To lose a friend is to lose shared memory and the voice on the phone that is always ready to hear what you have to say no matter how trivial. When death comes, family members are devastated, but there are also friends left behind who share the ache of the empty chair.
I remember one lady I really cared for who lived to be almost 100. She once told me with some disgust, "All my friends have left me." And my aunt who lived to be 100 said , "No one remembers what I remember." She was referring to those who were 80 and 90 years old.
One by one family and friends slip away from us until it is our turn. It is one of the most difficult parts of life, but knowing death is the end result perhaps makes us love all the more.
We all need a real push to remember the subject of justice. Sang this in church today and I want to share the message -- Evangelical Lutheran Worship #723: Canticle of the Turning, text Rory Cooney, based on the Magnificat
My heart shall sing of the day you bring. Let the fires of your justice burn. Wipe away all tears, for the dawn draws near, and the world is about to turn.
My soul cries out with a joyful shout that the God of my heart is great, and my spirit sings of the wondrous things that you bring to the ones who wait.
You fixed your sight on your servant's plight, and my weakness you did not spurn, so from east to west shall your name be blest.
Could the world be about to turn?
Though I am small, my God, my all, you work great things in me, and your mercy will last from the depths of the past to the end of the age to be. Your very name puts the proud to shame, and to those who would for you yearn, you will show your might, put the strong to flight, for the world is about to turn.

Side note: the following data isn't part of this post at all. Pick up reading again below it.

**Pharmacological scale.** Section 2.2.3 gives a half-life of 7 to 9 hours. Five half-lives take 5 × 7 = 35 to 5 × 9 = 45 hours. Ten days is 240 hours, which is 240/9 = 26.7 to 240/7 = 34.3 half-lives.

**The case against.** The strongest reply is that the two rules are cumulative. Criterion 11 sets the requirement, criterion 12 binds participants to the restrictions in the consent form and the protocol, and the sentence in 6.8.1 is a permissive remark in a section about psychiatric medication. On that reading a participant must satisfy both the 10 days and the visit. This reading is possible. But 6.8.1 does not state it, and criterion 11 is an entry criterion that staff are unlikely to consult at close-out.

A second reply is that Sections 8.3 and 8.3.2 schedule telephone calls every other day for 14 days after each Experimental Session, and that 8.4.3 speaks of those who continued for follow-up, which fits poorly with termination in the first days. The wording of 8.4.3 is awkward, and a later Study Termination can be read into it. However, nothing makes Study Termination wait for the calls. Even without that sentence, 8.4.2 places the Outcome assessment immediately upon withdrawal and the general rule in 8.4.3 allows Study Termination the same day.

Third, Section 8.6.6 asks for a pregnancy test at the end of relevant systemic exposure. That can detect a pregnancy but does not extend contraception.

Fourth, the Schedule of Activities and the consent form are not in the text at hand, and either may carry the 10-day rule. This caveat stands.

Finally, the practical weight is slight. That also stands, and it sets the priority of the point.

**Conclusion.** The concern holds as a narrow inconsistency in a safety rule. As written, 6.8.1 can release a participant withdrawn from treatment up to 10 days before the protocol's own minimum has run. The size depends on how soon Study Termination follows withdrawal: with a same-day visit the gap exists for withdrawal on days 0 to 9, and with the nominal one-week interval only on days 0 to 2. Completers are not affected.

From the halls of power to the fortress tower, not a stone will be left on stone. Let the king beware for your justice tears every tyrant from his throne. The hungry poor shall weep no more, for the food they can never earn; there are tables spread eery mouth be fed, for the world is about to turn.
Though the nations rage from age to age, we remember who holds us fast: God's mercy must deliver us from the conqueror's crushing grasp. This saving word that our forebears heard is the promise which holds us bound, till the spear and road can be crushed by God, who is turning the world around.
Amen, amen and amen.
Today is not a good day. I am looking out the window and it is raining! Rain is not bad, but on top of snow and with more snow coming it will be like a skating rink! Going to church this morning was a real test of righteous folk, or foolish folk, I don't know which. The bare sidewalk was icy so everyone was walking as though we were walking on a basket of eggs!
Ranchers will tell you this usually happens around calving season and we are there. Tomorrow they are predicting a blizzard -- high winds and snow. I don't envy anyone who has to be out in it. This rain will take some of the snow today. In fact I can hear the melting snow run through the down spout outside -- that spot where the melting water pools and makes an ice skating rink for the birds!
Well, every season has its wonders. I went out to visit some friends in the country this week. I thought I better go before this storm comes along. The drive out there is so pretty and their place is tucked into the trees with a backdrop of rugged buttes. These two bade me "farewell" as I headed down the lane.